Web Publishers Should Angle For Small Advertisers

By: Carl Sullivan

Industry leaders are suggesting that online newspapers angle for small local advertisers before worrying about the big fish (national advertisers), and the evidence suggests that this indeed isn’t some fish story.

There appear to be a great deal of lucrative tuna — big and small — in local markets, even as the bait for attracting advertisers gets more sophisticated. Dan Hess, vice president of marketing communications for comScore Networks of Reston, Va., reports that his company is integrating offline consumer spending data with online behavior in the top 78 markets, so that publishers can make a case for the “buying power” of their online audiences. “We frequently find that sites with very large audiences may not have the highest buying power,” Hess said. ComScore’s Buying Power Index (BPI) compares the aggregate purchases of a given Web site’s audience with the spending of an average Internet user. Publishers might use the data to prove that a given site’s audience is more valuable to advertisers.

“We find more publishers taking those numbers to [the advertising] market, but as with any type of new measurement, there’s a continuing education process,” Hess said. He suggests that early adopters of sophisticated metrics such as the BPI might have an advantage over competitors.

Nielsen/NetRatings offers similar services that define the wealth and buying habits of Web visitors. As advertisers get more sophisticated about their messages, they’ll want Web publishers to provide this type of detailed demographic and economic information, said Lisa Strand, director and chief analyst for NetRatings Inc. of Milpitas, Calif.

At Belden Associates in Dallas, consultants are developing new Web visitor metrics by combining a site’s own server logs with Belden’s online survey research data to provide estimates of total traffic, total reach, basic audience profiles, and unduplicated reach (overlap with the print edition). Greg Harmon, director of interactive services, believes these metrics will be useful for both media buyers and newspaper ad reps, who will now be able to use the same lingo (reach, unduplicated audience, etc.) for their online editions as they do for the print side.

While the metric question is sorted out, be honest about the vagaries of measurement, suggests Paul Camp, CEO of Content That Works, a Chicago-based provider of integrated online and print special sections. “Tell advertisers that we don’t have really great measurement systems right now, but that’s one reason why it’s a lot cheaper than print,” he said. “Peg your rates to the best measurement that you currently have.” The better the measurement, presumably the higher the rates.

“The fact that you can’t get much money out of [your Web advertising] opens the opportunity to attract advertisers who can’t afford to advertise in print,” Camp. From his former life as an executive at the now defunct Thomson Newspapers, Camp remembers the vast sea of untapped local advertisers. He said that at the most successful Thomson property, only about 11% of all the local businesses were print newspaper advertisers.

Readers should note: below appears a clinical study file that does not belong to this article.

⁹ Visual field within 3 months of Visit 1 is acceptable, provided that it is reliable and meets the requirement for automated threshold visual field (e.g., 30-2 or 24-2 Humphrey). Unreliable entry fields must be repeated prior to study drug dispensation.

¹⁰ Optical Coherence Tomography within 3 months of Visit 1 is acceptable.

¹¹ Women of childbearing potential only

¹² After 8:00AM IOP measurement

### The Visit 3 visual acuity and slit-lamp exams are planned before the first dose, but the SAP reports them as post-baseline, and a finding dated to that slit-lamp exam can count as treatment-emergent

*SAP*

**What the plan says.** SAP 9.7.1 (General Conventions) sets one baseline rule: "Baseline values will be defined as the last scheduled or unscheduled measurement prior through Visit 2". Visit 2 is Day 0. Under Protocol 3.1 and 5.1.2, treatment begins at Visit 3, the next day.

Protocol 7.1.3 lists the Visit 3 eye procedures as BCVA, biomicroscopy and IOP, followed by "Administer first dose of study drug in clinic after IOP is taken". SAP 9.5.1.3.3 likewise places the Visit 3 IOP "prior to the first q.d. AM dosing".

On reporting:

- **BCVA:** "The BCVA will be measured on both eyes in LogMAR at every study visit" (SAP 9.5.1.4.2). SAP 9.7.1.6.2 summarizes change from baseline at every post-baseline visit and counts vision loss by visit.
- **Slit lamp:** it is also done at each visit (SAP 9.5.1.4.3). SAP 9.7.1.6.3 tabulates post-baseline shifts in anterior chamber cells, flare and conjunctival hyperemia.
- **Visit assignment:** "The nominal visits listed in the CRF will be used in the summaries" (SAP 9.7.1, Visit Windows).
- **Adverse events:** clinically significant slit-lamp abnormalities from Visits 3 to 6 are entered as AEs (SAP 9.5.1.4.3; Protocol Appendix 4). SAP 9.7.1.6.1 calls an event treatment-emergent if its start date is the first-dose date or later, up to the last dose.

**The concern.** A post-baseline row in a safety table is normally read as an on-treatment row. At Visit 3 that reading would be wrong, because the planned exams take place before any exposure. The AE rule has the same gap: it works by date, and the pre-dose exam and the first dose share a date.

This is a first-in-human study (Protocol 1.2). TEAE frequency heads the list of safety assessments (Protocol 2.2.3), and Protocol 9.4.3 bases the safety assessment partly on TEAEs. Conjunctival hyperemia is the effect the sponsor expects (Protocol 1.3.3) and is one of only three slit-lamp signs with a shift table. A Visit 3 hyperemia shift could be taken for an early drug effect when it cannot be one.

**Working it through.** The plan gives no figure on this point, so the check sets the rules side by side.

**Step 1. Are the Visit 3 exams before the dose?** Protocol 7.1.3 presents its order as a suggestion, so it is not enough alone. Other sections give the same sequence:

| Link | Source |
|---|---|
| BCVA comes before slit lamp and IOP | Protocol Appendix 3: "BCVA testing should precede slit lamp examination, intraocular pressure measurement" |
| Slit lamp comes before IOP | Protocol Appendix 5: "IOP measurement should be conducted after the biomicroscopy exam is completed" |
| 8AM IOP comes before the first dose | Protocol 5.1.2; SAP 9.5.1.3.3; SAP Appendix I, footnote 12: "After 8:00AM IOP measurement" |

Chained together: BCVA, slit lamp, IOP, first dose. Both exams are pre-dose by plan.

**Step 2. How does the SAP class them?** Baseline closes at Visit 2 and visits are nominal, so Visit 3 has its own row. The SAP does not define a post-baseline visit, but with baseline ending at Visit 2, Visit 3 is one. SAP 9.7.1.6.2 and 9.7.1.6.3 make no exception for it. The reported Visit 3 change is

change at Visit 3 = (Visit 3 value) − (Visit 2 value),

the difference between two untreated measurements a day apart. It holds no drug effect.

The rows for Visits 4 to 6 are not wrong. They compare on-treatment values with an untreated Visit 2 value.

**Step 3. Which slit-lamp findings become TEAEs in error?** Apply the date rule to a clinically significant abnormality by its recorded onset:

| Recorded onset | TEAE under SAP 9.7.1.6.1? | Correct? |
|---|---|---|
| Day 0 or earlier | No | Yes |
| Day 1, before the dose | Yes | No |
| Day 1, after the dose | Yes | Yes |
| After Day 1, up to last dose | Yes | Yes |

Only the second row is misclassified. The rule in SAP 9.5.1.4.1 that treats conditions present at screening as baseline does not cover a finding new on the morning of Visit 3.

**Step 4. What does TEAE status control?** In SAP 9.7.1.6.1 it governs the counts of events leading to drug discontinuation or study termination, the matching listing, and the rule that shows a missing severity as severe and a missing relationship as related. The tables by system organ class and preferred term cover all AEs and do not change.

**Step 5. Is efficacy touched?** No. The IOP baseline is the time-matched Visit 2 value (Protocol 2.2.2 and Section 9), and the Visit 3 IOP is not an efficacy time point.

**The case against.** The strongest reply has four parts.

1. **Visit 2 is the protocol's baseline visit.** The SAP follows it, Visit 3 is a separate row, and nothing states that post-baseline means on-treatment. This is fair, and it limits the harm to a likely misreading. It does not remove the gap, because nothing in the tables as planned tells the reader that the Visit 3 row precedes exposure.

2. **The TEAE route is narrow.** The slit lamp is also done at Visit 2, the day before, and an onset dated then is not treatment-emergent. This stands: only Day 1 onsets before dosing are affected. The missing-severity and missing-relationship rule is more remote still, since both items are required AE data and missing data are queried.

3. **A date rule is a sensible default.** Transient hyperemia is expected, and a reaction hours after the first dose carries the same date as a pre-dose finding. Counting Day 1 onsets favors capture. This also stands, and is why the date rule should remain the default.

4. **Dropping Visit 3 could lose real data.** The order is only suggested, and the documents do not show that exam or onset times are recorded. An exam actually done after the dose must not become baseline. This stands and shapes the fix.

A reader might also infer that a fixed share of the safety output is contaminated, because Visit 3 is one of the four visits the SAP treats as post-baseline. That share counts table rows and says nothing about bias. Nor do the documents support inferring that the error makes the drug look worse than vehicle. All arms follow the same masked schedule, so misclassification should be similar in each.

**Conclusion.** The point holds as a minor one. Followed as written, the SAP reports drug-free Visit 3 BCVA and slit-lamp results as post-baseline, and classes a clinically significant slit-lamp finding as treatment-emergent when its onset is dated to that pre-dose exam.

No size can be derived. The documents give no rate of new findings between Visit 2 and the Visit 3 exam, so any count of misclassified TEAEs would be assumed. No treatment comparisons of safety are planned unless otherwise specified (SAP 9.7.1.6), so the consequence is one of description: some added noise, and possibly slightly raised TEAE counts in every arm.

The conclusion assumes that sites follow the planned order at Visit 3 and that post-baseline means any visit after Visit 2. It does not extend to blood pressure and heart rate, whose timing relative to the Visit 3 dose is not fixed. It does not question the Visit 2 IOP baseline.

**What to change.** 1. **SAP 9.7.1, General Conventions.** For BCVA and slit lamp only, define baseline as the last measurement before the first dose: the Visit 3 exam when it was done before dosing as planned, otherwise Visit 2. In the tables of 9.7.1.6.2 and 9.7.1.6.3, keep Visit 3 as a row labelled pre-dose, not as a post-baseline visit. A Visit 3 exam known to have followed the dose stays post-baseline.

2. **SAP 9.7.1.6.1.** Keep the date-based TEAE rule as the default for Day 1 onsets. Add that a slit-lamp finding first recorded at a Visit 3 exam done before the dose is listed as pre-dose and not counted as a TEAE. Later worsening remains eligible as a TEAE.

Publishers must also be willing to fail, says Washingtonpost.Newsweek Interactive CEO and Publisher Christopher Schroeder. “You have to have close partnerships with your online advertisers,” he said. “Test strategies with them, create [ad vehicles] that haven’t been there before.”

At The Modesto (Calif.) Bee, “We’re still trying to bring our advertisers around to the power of online advertising,” said Eric Johnston, director of online services. “Some of our businesses don’t have Web access at work.” That learning curve for local advertisers means the paper has to be aggressive about new strategies while being extra supportive of mom and pop businesses. “If they don’t get results, we’ll move them from section to section [of the site],” Johnston said. “Our sales people are really on top of that.”

In Washington, Schroeder’s team has spent a lot of time building case studies that can be used to woo other advertisers. One study shows how a diamond retailer with three locations in the D.C. area received three to four appointment leads per day from their campaign on washingtonpost.com. (One day, they got 12 leads from the Web site.) And in-store surveys over a three-week period revealed that nearly 20% of the client’s customers recalled seeing the diamond store’s ads on washingtonpost.com.

Another advertiser, a national insurance provider, included a unique phone number in its online ads. They found that 26% of the leads from washingtonpost.com were generated over the telephone — demonstrating the offline power of online advertising.

Those are the kinds of tangible results that all advertisers should be able to understand — even those who are clueless about Web metrics. Can you think of a better addition for an online ad salesman’s tackle box?

To see the previous “On the Line” column about the lack of national advertisers on newspaper sites, click here.

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